There are many species of the Fig, which are all natives of warm climates. In some parts of Asia, and in the South of Europe, they are always grown as standards; and the fruit, green and dried, forms an important part of the food of the inhabitants. The London Horticultural catalogue contains the names of seventy-five sorts; and Messrs. Prince, of Flushing, have about forty names in their catalogue. It is cultivated in England as a fruit tree, and, in warm situations, will ripen its fruit in the open air. In Sussex, on the sea-coast, it ripens its fruit on standards. Some of the best in England are at Arundel Castle; and there is a Fig orchard of one hundred trees at Tarring, near Worthing. Those at Arundel are planted six or eight feet apart, and from a single stem allowed to continue branching conical heads, pruning chiefly irregular and redundant growths, and cutting out decayed or injured wood.

The Fig tree may be propagated from seed, cuttings, layers, suckers, roots, and by grafting; the most generally approved method is by layers or cuttings, which come into bearing the second, and sometimes the first year. No tree is more robust or more prolific; even plants in pots or tubs kept in a temperature adapted for the Orange tree, will fruit freely, and ripen two crops a year, and by being taken care of through the winter, will go on growing and ripening fruit without intermission. Mr. Knight has obtained from his hot-house in England, eight successive crops in a year, by bending the limbs in a position below the horizontal. The trees will produce tolerable crops in the second year if rung or decorticated; and by this process maturity of the fruit is accelerated, and its size increased.* Its maturity is also hastened by pricking the fruit with a straw or quill dipped in olive oil, or even by slightly touching the fruit with oil, at the finger's end. In Fig countries the fruit is preserved by dipping it in scalding lye, made of the ashes of the Fig tree, and then dried in the sun.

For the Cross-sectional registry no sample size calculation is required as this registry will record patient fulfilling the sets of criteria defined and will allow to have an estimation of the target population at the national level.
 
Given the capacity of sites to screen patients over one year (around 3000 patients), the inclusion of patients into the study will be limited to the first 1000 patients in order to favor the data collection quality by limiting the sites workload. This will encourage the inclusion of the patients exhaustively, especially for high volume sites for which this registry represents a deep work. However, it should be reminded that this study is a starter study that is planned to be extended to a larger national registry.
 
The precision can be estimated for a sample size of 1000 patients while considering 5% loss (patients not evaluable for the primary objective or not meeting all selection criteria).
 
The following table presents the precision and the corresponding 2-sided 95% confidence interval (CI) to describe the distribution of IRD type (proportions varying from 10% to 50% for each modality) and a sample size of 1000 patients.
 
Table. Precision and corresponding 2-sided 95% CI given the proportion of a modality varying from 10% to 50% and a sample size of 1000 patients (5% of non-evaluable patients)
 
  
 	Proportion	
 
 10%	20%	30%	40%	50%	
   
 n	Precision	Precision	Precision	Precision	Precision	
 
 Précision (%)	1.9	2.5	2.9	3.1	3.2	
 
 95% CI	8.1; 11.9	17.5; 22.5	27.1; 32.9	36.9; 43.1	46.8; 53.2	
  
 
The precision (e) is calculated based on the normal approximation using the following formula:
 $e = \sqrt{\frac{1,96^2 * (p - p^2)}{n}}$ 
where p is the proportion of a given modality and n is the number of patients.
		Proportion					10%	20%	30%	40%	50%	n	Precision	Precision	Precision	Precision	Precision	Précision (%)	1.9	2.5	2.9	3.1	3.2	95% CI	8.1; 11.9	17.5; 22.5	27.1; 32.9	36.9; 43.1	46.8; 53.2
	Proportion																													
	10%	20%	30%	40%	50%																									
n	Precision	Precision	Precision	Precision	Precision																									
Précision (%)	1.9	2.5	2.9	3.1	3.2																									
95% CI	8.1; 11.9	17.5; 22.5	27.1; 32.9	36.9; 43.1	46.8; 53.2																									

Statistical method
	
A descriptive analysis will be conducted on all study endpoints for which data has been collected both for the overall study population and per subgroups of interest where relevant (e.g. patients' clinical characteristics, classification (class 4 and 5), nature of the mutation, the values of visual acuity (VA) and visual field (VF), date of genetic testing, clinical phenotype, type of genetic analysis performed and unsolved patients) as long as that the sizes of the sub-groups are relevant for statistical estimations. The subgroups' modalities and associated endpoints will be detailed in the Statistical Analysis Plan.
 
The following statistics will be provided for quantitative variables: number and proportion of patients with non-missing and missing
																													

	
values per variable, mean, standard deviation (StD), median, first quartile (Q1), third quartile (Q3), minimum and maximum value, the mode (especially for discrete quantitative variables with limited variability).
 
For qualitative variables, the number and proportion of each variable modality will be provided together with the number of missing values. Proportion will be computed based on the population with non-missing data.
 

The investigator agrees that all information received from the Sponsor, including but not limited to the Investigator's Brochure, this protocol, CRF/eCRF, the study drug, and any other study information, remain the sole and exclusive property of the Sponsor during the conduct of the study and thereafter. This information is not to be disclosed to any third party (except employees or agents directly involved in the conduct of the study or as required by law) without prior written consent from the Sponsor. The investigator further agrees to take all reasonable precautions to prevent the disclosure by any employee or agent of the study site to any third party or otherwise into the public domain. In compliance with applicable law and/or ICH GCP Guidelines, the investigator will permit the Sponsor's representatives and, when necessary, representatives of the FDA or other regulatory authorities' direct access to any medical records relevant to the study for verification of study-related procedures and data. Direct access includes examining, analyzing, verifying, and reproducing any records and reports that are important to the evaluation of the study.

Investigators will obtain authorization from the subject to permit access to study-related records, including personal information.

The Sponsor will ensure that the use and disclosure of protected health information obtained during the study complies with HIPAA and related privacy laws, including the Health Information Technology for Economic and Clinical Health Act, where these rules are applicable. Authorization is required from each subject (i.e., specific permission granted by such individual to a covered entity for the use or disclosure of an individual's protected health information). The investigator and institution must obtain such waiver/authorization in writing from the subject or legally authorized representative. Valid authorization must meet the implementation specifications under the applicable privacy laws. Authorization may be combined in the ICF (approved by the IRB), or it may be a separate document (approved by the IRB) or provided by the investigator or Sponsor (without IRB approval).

Girdling, decortication, ringing, or circumcision, as it is sometimes variously called, consists in making two circular incisions quite round the limb, through the bark, at the distance of about a quarter of an inch asunder, more or less, according to the size and thickness of the tree; then by making a perpendicular slit, the ring of the bark is wholly removed to the wood. Ringing or decortication is applicable to every kind of fruit tree, and to the vine. Its operation is twofold. First, in the early production and abundance of blossom buds which it induces: and second, in increasing the size of the fruit and hastening its maturity, according to the season in which the operation is performed.

When Figs are cultivated in a garden, a good loamy soil should be provided; and they may be trained to close fences, or trellises, in sheltered situations. At the approach of winter they must be protected; those trained to close fences may be secured through the winter by a covering of matting; and such as may be in open situations should be liberated from the trellis, and laid down close to the ground, and covered three or four inches with earth; or trenches may be formed of that depth, sufficient to contain the branches, which should be fastened down with hooked pegs, without cramping them: such of the strong central branches as will not bend may be enveloped in litter. They should be pruned before they are laid down in November, and on being raised again in April, they may be trained as before. Figs may be cultivated in private gardens as easily as the vine.